• State Park Infrastructure: $2 million
  • Lake Restoration Plan: $9.6 million
  • Water Trails and Low Head Dams: $500,000

Public Defense

  • Facility/Armory Major Maintenance: $1 million
  • Readiness Centers: $1 million
  • Camp Dodge Improvement projects: $250,000 (sanitary and storm sewers)

Public Safety

  • State Communications System lease payments: $1.4 million
  • Tasers: $740,000 (to replace 600 Tasers purchased in FY14)

Regents

  • Tuition Replacement: $31.5 million
  • ISU Veterinary Diagnostic Laboratory (new construction): FY19: $1 million; $12.5 million for the subsequent five fiscal years. The Governor recommended $20 million.

Transportation

  • Railroad Revolving Loan and Grant Fund: $1 million
  • Public Transit Vertical Infrastructure Grants: $1.5 million
  • Commercial Air Service Vertical Infrastructure Grants: $1.5 million
  • Recreational Trails: $1 million
  • General Aviation Vertical Infrastructure Grants: $700,000. Grants must be for public use general aviation. Eligible airports apply to DOT. Transportation Commission reviews and approves applications.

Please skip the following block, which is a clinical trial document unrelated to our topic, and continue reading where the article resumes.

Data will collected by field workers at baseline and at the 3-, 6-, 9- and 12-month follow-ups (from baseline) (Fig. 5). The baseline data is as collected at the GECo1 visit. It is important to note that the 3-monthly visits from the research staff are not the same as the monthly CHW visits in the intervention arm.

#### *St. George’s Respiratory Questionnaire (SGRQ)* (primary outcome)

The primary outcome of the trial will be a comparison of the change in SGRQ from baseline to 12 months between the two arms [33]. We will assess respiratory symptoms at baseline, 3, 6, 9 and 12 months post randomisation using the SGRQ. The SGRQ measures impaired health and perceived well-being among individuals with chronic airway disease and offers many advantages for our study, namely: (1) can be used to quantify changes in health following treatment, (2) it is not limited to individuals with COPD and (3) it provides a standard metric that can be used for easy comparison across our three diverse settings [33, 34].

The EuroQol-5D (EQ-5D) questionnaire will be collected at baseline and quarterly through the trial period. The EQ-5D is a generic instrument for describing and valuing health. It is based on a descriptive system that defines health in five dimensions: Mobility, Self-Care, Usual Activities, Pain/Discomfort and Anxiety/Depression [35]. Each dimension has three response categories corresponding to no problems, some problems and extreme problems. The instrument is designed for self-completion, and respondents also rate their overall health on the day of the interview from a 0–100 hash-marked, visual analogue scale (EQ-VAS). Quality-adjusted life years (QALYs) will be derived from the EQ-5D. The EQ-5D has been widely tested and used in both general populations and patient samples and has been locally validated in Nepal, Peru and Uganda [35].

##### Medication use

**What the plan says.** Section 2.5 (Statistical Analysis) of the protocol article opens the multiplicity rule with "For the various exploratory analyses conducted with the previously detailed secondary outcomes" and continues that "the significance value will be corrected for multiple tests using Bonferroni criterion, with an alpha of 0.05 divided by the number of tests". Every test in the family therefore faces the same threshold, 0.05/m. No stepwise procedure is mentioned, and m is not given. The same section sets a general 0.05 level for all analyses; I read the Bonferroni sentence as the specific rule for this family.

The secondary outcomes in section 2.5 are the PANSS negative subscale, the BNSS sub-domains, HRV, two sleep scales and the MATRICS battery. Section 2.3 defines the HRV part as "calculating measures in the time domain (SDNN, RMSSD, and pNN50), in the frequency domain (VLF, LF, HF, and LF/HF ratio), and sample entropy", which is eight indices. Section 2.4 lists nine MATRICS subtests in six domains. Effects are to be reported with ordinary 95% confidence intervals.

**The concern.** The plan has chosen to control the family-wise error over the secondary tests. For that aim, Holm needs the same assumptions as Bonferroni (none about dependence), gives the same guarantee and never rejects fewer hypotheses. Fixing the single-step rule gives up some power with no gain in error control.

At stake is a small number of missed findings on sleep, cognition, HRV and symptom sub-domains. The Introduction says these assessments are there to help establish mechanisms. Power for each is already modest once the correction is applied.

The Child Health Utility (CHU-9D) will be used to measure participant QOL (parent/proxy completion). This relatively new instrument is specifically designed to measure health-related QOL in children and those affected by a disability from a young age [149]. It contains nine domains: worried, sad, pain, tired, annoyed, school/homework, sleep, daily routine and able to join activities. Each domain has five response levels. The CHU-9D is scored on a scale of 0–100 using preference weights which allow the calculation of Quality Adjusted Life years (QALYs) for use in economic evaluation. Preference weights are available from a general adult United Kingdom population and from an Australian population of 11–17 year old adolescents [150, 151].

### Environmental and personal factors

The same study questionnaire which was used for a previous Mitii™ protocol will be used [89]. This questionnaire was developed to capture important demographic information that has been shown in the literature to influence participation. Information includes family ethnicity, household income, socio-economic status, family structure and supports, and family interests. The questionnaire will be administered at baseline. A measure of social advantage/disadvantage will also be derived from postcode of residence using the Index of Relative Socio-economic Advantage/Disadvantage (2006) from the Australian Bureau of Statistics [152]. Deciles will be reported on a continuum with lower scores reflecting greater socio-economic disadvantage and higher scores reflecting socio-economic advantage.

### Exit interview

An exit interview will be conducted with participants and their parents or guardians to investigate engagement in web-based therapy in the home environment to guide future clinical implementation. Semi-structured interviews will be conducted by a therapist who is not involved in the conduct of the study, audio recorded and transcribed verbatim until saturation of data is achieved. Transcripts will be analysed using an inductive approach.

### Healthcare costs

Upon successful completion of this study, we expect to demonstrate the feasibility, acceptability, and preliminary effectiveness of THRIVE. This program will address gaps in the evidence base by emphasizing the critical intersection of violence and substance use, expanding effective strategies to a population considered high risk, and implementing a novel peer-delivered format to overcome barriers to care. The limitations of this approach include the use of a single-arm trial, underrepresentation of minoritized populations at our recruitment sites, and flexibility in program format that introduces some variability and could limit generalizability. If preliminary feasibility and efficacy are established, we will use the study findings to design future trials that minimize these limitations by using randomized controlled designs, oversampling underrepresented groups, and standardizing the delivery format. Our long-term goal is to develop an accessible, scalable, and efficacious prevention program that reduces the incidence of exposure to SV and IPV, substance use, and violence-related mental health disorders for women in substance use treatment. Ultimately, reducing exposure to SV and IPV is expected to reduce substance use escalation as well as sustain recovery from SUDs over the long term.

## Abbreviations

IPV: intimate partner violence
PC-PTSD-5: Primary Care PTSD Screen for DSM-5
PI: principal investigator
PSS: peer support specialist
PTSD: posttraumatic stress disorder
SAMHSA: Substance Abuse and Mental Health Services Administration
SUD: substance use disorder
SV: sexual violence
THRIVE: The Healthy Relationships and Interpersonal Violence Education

Treasurer

  • County Fair Infrastructure: $1.1 million distributed equally among 105 county fairs in the Association.

Technology Reinvestment Fund

Chief Information Office

  • $1 million to transfer archived e-mail data to Google and improve e-mail encryption. The Governor recommended $3.3 million.

Education

  • IPTV Equipment replacement: $500,000
  • Statewide Ed Data Warehouse: $600,000
  • ICN Part III maintenance/leases: $2.8 million

Homeland Security and Emergency Management

  • Alert Iowa Messaging System: $400,000

Human Rights

  • Criminal Justice Information System: $1.2 million
  • Justice Data Warehouse: $157,980

Human Services

  • Medicaid Management Information System: FY19 – $636,000; FY20 – $1,228,535

Inspections and Appeals

  • State Public Defender: $88,800

Judicial Branch

  • $3 million for cybersecurity management, improvements to software and the electronic document system, a specialty courts study and digital audio recording equipment improvements. The Governor recommended $7 million.

Management

  • Transparency Project: $45,000
  • Local Government Budget and Property Tax System: $600,000
  • Electronic Grant Management System: $70,000

Natural Resources

  • Air Quality Permit System: $954,000

Parole Board

  • Record Digitization: $50,000

Public Health